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This chapter is from the book

SOA to the Rescue?

While there are many attempts to fix the badly broken IT architectures within our enterprises, most "solutions" just put another technology layer on top of the existing technologies in hopes that the technology will somehow fix the issues. As you may have guessed, it just makes things more complex. Few enterprises were willing to take the risk and address the core issues.

Service-oriented architecture, or SOA, is really about fixing existing architectures by addressing most of the major systems as services and abstracting those services into a single domain where they are formed into solutions. Simple in concept—and really nothing new—SOA is our best approach to fixing the broken architectures. With the wide use of standards such as Web Services, SOA is being promoted as the best way to bring architectural agility to your enterprise—that is, if you do SOA correctly. There is no magic bullet here.

SOA is a valid approach to solve many of the architectural problems that enterprises face today. However, those who implement SOA typically look at SOA as something you buy, not something you do. Thus, many SOA projects are again about purchasing some technology that is sold as "SOA-in-a-box," which turns out to be in-a-box but not SOA, and thus only adds to the problems.

SOA, as the A implies, is architecture. And thus it is the orderly arrangement of systems that best serve the service needs of the business. Taken in its literal context, enterprise IT can succeed with SOA. However, most often it does not succeed, and much of that failure occurs because SOA implementers view SOA as something other than architecture, and most often those implementers are not architects.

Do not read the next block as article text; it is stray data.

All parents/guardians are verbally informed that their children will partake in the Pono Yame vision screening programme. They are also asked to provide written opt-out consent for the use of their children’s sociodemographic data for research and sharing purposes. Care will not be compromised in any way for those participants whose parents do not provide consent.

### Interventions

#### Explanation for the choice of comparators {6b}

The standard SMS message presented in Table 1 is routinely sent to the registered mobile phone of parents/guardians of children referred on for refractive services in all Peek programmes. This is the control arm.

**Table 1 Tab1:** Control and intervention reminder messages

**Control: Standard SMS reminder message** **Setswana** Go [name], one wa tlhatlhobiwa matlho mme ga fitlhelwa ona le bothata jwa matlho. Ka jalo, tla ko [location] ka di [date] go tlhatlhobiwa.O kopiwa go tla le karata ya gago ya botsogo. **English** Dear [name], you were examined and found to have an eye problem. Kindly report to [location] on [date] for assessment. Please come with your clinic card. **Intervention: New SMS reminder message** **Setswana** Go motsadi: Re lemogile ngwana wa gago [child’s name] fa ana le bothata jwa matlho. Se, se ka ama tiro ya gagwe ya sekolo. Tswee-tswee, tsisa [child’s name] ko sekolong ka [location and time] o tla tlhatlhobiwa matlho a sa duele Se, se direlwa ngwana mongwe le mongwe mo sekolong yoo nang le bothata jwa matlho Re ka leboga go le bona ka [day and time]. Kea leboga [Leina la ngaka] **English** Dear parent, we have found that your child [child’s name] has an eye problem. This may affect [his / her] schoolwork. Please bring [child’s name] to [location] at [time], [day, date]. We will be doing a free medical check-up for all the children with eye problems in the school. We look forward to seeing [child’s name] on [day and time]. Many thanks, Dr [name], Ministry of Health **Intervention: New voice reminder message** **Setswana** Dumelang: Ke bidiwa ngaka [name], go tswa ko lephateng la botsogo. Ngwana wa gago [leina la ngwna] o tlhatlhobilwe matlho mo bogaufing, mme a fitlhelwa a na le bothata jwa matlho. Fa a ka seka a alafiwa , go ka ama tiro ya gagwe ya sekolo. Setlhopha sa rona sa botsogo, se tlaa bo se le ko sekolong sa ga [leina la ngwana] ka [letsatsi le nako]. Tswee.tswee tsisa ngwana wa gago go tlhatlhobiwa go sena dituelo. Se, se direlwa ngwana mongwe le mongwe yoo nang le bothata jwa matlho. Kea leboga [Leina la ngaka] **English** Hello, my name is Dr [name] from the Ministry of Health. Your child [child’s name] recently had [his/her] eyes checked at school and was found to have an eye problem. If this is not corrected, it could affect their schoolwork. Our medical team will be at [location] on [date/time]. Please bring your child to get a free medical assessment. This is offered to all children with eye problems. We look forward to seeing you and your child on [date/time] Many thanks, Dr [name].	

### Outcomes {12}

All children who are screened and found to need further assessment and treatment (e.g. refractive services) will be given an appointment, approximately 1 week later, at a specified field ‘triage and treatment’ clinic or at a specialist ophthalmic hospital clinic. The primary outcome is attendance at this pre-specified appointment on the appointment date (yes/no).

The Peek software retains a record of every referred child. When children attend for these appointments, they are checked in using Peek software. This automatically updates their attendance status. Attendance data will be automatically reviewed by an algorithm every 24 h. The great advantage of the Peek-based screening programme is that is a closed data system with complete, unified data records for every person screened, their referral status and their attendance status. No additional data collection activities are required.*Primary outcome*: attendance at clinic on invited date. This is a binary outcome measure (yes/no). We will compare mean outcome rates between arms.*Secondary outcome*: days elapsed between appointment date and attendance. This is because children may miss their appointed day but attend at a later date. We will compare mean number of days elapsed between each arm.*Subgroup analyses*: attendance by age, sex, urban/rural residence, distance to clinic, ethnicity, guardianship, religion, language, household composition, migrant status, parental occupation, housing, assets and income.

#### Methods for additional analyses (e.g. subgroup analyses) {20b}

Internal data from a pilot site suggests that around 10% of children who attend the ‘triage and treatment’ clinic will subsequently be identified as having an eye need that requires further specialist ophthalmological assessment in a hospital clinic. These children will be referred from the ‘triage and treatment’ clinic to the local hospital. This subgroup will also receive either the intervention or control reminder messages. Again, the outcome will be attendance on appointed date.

SOA is a valid architectural pattern and one that is leveraged throughout this book, but you need to look at SOA as a journey, not a project, and clearly not a product. At the same time, you need to break SOA down into small, incremental successes that also move the enterprise toward the core value proposition of SOA, which becomes even more powerful when leveraged with emerging concepts such as cloud computing, the other focus of this book.

We can call this "small SOA" and "big SOA." Big SOA encompasses the larger strategic objectives of SOA: simultaneously moving all the enterprise IT assets to something much more agile and easy to change. An example would be breaking down all relevant enterprise systems to a functional primitive, building them up again as services, and adding a process configuration layer to form solutions. Considering that such an enterprise typically means hundreds and sometimes thousands of systems, this project could take many years.

Small SOA is just an instance of a big SOA. Small SOA is still SOA but has well-defined objectives, a time box, and a core return on investment that must be met. The lesson here is to leverage small SOA to get to big SOA. For instance, you could build a partner portal using SOA approaches that you can stand up in 6 months, with a return on investment of only three months—clear benefit and a small and doable project that occurs within a year's time.

While small SOA seems to be working, big SOA has largely been abandoned as too complex and too expensive to pursue. The reality is that you need both, but you need to know how to leverage both. Hold on to that thought for now. The topic of SOA is revisited many times in this book.

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